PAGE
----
CompuTech for Humanity was founded by Elizabeth and Joseph Ogbomon. They got married in 1997 and two weeks after their first wedding anniversary Joseph survived a catastrophic auto accident and suffered spinal cord injury that left him quadriplegic. Few months later he registered with West Side center for independent living center – Computer Project for some computer training.
After graduation he was employed by a reputable insurance company in the city of Los Angeles as a computer help desk support analyst. A year later his department was moved to Cedar Rapids Iowa and was consequently laid off. Now jobless and wheelchair bound, he sought support from an organization called Wheels for Humanity. Ironically, while seeking maintenance assistance for his wheelchair he became a volunteer for the organization. Inspired by the success of Wheels for Humanity, it became the model for what is now called CompuTech for Humanity.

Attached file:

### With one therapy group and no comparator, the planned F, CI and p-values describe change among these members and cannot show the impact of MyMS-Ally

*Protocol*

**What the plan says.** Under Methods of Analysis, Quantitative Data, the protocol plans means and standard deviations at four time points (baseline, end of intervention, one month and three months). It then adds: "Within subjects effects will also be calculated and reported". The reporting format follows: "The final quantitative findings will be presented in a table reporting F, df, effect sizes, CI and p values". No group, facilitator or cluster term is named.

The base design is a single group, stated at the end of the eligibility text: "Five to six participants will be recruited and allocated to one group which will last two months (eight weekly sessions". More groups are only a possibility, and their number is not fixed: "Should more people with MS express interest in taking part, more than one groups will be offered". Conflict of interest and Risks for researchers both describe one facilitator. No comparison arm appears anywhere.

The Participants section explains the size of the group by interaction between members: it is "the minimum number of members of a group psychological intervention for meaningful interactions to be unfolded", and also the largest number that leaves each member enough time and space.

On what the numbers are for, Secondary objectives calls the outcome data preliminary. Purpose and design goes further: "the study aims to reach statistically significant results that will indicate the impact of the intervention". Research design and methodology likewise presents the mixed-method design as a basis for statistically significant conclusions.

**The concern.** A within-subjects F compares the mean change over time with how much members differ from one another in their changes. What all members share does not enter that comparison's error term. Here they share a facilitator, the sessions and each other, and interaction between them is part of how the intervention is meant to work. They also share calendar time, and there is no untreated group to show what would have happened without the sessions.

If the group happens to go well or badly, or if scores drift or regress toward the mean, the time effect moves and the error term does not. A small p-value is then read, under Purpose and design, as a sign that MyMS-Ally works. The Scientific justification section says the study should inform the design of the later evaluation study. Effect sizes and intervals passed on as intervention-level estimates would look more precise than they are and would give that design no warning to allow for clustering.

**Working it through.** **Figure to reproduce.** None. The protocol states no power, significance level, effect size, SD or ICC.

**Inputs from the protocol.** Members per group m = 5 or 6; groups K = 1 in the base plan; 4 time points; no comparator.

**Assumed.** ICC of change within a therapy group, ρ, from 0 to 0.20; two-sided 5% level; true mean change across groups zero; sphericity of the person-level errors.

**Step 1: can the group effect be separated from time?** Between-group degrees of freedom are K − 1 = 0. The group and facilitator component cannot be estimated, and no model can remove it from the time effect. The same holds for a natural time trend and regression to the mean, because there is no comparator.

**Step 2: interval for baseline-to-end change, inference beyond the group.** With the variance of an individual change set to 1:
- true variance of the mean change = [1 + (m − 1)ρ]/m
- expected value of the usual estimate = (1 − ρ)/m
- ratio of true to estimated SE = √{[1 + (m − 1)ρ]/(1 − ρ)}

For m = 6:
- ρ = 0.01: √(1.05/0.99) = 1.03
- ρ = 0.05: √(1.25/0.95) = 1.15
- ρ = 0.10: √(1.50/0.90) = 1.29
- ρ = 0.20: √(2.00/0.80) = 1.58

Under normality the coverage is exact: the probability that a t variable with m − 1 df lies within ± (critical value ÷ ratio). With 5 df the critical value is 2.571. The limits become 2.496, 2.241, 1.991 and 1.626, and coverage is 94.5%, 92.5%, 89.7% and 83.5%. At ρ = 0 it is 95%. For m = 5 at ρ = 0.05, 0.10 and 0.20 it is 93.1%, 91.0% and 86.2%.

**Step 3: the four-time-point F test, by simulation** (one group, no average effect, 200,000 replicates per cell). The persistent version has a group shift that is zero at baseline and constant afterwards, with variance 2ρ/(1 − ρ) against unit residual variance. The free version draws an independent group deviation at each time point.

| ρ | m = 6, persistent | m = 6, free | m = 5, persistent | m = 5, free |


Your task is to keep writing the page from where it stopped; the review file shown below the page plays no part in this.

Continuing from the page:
In re-building his life he discovered how access to the Internet improved his quality of life. He was able to search the web for services, support and became less isolated as a disabled person. He wanted to give that same kind of technology access to others who have limited mobility but are financially unable to afford a personal computer. CompuTech for Humanity was born and grew out of his growing awareness of the importance of computer access for disabled individuals and how technology resources can be recycled to benefit the disabled community.